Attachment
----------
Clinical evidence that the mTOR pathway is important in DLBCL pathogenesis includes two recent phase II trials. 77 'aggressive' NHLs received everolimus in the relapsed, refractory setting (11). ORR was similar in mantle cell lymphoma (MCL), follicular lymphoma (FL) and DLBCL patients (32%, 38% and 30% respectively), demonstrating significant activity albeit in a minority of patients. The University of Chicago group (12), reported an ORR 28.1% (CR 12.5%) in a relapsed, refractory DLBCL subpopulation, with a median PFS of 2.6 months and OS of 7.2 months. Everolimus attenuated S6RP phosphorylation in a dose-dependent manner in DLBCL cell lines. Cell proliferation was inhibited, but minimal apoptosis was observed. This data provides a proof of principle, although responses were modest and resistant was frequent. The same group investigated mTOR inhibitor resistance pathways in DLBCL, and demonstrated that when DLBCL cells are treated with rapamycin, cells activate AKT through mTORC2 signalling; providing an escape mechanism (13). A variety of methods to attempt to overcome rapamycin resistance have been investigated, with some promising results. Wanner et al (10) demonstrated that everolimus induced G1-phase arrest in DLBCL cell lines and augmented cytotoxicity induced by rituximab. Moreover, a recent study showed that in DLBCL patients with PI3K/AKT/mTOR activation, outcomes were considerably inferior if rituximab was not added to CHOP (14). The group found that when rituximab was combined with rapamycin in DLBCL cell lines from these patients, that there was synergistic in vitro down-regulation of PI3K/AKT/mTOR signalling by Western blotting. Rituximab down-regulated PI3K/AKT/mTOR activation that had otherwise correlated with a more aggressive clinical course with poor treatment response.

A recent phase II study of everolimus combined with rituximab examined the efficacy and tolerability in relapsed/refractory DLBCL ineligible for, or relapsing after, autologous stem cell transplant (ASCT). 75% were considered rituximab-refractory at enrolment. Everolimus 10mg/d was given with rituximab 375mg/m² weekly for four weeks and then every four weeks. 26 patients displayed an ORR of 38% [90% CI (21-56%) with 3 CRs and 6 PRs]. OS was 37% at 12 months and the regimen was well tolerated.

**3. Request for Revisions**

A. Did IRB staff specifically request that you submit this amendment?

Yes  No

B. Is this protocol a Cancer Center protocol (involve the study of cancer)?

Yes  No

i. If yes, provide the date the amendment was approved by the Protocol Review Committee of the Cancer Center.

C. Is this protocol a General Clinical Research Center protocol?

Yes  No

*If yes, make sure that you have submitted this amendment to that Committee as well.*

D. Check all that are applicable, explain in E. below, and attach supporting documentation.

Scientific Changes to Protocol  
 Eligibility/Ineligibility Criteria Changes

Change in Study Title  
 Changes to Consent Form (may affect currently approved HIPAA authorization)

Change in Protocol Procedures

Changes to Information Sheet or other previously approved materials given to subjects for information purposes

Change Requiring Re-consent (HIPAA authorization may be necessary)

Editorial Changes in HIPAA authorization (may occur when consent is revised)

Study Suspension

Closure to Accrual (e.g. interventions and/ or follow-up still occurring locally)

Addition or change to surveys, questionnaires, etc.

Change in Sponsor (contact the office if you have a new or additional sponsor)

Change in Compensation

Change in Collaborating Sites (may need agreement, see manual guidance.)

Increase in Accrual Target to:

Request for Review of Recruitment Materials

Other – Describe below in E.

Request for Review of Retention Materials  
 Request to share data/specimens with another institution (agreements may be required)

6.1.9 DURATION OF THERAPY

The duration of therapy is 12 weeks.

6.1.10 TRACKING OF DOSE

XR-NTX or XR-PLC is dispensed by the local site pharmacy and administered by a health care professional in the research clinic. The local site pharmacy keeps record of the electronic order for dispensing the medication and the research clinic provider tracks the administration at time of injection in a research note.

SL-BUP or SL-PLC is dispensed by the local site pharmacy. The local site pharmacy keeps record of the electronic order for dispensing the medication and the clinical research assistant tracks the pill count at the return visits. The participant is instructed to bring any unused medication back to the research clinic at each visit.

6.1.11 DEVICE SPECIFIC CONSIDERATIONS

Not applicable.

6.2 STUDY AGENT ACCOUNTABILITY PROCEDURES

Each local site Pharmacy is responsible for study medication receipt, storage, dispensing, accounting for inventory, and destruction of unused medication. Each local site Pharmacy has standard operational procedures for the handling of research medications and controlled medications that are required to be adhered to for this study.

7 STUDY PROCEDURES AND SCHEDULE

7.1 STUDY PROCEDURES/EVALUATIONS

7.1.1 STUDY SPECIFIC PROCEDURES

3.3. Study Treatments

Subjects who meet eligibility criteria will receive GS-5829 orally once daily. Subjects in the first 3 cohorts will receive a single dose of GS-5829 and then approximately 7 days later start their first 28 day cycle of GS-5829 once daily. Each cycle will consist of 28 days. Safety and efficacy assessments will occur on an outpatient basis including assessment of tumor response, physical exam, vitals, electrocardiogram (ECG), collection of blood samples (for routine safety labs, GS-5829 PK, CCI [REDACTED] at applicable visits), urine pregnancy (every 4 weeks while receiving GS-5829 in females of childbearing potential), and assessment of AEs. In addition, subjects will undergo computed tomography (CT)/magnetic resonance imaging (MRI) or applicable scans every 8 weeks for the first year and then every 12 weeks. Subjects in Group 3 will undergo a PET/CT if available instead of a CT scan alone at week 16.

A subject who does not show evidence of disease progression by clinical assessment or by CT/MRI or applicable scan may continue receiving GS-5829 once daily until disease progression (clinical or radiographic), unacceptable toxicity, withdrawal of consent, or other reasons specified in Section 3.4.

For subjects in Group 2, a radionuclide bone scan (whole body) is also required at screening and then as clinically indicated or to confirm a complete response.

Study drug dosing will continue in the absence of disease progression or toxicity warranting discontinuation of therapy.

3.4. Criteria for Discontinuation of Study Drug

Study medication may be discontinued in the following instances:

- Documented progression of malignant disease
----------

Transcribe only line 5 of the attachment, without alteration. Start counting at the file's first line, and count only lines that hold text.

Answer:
Yes  No